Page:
To fear or not to fear artificial intelligence?

Christs Dee delves into why humans are afraid of technological advances

11 December 2017 - 11:13 By Christa Dee
Troy Ford's art shows digitised human forms engaging in activities and thinking about emotions such as love.
Troy Ford's art shows digitised human forms engaging in activities and thinking about emotions such as love.
Image: Troy Ford

The lines between the digital and the physical are intertwined. We witness, and are part of, the amalgamation of machines and organic matter. Human forms are able to be generated at will on screens through the use of code.

Debates about the future of humans have reached a point where the possibilities of immortality are being framed as memories seen as data in the mind that could be uploaded on to a computer.

This has resulted in the post-internet, post-Anthropocene and, arguably, posthuman reality that we inhabit today. Embedded within these debates is that of fears and excitement related to artificial intelligence.

Our imaginings of human forms and sensibilities have evolved and expanded with developments in digital technologies and machinery. Artwork by Troy Ford, who describes his work as post-internet psychic chaos, presents how digital evolutions have allowed for a way to think about the human form in the digital space.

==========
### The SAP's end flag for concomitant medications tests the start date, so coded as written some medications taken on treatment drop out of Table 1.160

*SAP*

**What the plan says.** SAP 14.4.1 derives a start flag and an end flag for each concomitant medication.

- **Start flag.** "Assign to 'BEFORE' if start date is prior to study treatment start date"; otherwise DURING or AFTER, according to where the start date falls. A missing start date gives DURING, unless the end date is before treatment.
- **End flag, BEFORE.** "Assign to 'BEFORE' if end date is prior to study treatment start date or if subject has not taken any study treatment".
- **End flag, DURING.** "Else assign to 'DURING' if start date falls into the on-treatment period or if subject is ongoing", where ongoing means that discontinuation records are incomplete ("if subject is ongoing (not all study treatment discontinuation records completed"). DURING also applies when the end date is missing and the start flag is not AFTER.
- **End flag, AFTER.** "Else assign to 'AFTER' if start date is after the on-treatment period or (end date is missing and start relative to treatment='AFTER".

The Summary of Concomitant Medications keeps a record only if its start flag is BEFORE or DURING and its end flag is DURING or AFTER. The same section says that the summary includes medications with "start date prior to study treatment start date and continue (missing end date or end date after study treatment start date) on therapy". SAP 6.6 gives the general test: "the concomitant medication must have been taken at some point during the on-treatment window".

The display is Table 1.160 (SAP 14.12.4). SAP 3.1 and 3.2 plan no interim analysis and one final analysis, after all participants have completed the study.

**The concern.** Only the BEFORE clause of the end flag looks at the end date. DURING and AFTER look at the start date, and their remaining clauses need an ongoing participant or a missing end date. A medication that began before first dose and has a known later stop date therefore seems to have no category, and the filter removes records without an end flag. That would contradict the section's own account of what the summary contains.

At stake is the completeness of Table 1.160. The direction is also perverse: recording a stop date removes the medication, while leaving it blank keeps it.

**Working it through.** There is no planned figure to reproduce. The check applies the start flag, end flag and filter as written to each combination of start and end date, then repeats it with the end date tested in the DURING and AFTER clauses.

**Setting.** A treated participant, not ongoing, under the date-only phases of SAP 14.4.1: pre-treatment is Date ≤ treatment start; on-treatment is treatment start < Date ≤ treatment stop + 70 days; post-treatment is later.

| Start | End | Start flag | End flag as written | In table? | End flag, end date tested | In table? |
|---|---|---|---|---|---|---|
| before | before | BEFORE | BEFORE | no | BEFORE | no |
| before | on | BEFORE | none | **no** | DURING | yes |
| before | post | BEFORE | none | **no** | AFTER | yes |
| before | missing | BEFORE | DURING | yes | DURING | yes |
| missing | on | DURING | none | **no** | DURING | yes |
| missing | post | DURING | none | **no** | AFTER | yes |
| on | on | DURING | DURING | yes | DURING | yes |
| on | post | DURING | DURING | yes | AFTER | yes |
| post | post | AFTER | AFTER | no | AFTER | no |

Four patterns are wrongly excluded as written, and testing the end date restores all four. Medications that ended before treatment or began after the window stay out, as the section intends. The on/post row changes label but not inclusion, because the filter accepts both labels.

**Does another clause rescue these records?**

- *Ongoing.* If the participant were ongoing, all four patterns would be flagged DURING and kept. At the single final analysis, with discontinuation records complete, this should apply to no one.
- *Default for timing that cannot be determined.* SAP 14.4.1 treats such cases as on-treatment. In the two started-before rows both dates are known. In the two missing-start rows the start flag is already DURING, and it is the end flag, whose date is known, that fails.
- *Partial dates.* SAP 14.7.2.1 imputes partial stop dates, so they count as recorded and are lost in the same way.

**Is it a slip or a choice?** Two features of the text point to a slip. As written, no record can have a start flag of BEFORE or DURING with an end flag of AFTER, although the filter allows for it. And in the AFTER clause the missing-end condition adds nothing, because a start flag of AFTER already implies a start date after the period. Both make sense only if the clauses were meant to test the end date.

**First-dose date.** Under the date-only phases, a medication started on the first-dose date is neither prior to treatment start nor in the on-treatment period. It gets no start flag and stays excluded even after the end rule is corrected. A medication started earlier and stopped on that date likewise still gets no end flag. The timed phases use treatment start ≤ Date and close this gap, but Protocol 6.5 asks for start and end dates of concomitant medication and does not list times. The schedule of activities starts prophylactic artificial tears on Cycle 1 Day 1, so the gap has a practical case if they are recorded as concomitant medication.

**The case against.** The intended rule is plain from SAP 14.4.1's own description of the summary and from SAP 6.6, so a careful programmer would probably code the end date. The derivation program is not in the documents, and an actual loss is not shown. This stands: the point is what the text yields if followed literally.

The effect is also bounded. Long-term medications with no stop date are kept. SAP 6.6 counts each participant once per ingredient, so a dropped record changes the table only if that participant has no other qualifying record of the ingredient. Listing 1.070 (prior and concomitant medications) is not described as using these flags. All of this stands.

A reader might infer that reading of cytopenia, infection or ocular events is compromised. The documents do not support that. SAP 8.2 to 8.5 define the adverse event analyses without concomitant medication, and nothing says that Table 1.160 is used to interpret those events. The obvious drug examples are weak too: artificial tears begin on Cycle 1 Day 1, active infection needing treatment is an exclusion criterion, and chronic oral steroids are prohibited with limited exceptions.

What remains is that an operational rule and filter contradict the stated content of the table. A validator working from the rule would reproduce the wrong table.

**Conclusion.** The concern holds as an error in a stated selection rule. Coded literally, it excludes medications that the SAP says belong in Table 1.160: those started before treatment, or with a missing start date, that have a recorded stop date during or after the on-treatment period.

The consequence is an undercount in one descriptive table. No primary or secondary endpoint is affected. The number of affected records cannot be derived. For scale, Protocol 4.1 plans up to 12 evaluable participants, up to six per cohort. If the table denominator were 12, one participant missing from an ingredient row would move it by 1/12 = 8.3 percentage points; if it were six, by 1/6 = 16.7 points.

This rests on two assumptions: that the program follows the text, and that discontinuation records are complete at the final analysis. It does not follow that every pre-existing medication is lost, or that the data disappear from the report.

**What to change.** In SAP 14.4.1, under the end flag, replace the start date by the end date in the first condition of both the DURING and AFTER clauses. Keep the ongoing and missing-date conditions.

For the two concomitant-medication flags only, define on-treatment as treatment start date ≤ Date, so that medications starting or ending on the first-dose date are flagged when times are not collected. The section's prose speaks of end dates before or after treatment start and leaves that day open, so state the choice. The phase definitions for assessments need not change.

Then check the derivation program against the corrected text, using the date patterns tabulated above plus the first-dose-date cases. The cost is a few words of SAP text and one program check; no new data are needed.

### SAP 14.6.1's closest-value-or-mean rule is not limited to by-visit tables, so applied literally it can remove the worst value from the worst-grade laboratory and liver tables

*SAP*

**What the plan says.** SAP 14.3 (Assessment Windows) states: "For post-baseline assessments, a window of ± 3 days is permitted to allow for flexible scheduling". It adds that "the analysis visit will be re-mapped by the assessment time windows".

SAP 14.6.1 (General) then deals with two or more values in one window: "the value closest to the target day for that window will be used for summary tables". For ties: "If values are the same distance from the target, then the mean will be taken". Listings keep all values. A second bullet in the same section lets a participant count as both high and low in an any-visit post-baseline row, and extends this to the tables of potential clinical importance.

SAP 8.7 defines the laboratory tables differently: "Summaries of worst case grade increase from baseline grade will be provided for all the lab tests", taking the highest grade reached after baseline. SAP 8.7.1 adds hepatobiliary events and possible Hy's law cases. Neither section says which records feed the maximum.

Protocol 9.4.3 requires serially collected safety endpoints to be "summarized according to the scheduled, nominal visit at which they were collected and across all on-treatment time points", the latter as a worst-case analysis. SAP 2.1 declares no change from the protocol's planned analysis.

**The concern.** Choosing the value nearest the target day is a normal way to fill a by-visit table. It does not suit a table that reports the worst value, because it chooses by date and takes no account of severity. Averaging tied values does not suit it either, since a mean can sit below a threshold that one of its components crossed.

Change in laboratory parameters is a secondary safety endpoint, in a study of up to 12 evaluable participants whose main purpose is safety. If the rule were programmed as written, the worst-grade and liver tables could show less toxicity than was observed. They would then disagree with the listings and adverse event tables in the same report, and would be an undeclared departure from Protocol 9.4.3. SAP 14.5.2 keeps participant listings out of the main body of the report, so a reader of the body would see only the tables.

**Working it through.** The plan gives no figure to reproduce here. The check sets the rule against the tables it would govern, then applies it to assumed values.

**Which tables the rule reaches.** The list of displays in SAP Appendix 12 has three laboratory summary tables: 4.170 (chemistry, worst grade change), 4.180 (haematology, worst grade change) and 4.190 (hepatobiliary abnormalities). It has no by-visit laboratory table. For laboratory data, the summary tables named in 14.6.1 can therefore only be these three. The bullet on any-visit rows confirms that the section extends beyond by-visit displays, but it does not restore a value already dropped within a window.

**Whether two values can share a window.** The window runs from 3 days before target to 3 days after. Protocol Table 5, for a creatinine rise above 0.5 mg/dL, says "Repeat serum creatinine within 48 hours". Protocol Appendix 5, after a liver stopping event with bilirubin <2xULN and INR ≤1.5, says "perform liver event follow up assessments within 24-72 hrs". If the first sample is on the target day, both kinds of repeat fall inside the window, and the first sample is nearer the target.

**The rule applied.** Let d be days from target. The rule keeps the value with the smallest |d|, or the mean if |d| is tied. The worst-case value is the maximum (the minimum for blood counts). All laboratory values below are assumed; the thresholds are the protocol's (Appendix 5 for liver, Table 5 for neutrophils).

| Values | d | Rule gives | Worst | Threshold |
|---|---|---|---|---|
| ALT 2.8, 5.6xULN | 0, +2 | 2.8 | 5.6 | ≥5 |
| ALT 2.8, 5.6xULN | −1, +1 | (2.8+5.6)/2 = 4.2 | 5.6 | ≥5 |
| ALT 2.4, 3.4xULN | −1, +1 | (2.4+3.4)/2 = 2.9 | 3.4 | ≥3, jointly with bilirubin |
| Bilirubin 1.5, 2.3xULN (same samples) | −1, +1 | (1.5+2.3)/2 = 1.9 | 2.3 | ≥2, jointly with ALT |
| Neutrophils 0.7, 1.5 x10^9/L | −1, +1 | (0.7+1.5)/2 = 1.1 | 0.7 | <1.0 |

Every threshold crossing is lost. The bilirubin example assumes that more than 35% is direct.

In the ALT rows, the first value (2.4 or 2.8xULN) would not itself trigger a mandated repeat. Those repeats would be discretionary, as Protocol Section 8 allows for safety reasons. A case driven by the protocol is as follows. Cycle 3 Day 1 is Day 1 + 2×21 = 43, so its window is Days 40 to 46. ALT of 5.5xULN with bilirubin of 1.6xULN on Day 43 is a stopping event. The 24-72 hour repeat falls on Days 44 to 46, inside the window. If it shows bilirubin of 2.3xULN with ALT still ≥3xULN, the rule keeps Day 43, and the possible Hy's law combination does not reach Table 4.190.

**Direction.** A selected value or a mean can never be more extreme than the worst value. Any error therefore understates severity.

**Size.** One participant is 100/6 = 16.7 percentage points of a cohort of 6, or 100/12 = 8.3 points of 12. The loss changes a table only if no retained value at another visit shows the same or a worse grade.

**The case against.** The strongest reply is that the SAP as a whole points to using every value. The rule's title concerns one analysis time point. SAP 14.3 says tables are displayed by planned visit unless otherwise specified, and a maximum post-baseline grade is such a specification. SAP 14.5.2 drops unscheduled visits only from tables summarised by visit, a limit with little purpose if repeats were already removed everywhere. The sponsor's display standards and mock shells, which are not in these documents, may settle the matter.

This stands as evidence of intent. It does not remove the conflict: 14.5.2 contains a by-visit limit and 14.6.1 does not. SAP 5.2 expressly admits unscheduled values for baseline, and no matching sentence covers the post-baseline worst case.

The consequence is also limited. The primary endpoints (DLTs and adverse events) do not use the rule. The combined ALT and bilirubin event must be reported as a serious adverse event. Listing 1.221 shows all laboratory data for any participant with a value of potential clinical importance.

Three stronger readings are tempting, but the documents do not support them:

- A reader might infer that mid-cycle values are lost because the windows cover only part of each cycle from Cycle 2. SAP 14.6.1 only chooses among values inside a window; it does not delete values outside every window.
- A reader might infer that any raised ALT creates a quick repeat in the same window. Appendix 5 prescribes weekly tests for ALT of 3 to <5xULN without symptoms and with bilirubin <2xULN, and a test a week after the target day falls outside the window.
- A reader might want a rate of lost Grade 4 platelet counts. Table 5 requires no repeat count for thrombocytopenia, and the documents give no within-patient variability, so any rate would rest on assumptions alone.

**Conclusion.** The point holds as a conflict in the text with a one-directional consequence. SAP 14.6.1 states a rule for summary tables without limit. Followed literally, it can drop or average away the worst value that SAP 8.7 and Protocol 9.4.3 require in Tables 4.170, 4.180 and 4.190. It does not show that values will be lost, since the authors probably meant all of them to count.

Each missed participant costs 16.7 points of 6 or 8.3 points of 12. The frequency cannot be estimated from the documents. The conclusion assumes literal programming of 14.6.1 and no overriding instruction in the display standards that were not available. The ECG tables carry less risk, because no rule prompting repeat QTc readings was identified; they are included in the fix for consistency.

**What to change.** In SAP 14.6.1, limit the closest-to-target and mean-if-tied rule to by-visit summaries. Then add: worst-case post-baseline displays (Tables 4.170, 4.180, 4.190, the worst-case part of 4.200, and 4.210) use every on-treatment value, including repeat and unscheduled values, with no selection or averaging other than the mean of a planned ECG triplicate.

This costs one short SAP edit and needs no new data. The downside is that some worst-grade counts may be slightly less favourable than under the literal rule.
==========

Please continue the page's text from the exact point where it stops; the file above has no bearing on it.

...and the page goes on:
He presents these digitised human forms engaging in activities and thinking about emotions such as love. The screen is the medium through which we see this play out.

Developments in artificial intelligence have caught the attention of the business and art sectors, as well as the public. This involves the potential it has to enhance aspects of life including healthcare, education, communications, leisure activities and other services.

But there have been concerns raised regarding fairness, accountability and its alignment with larger societal goals and values. Fears are related to superintelligence, referring to machines being able to think in ways that humans are unable to comprehend.

Fears are also related to how AI innovations are regulated (or not), as well as who sets the boundaries for this kind of monitoring. The overarching concern is how it will affect the future of life and human existence.


When understanding these debates it is important to break down the subfields of AI. Since the 1950s there has been an emphasis on growing the potential of AI.

The first strand of AI, which is often associated with fears, is one that attempts to build computer systems able to replicate human behaviour.

The second focuses more on human and machine interaction.

The third is referred to as "machine learning", involving developing programs that monitor the operation of a machine or an organisation.

In the fourth subfield of AI, human beings attempt to handle tasks that are difficult for computers. Transcribing a doctor's note and then processing the information using conventional computational methods is a good example of this.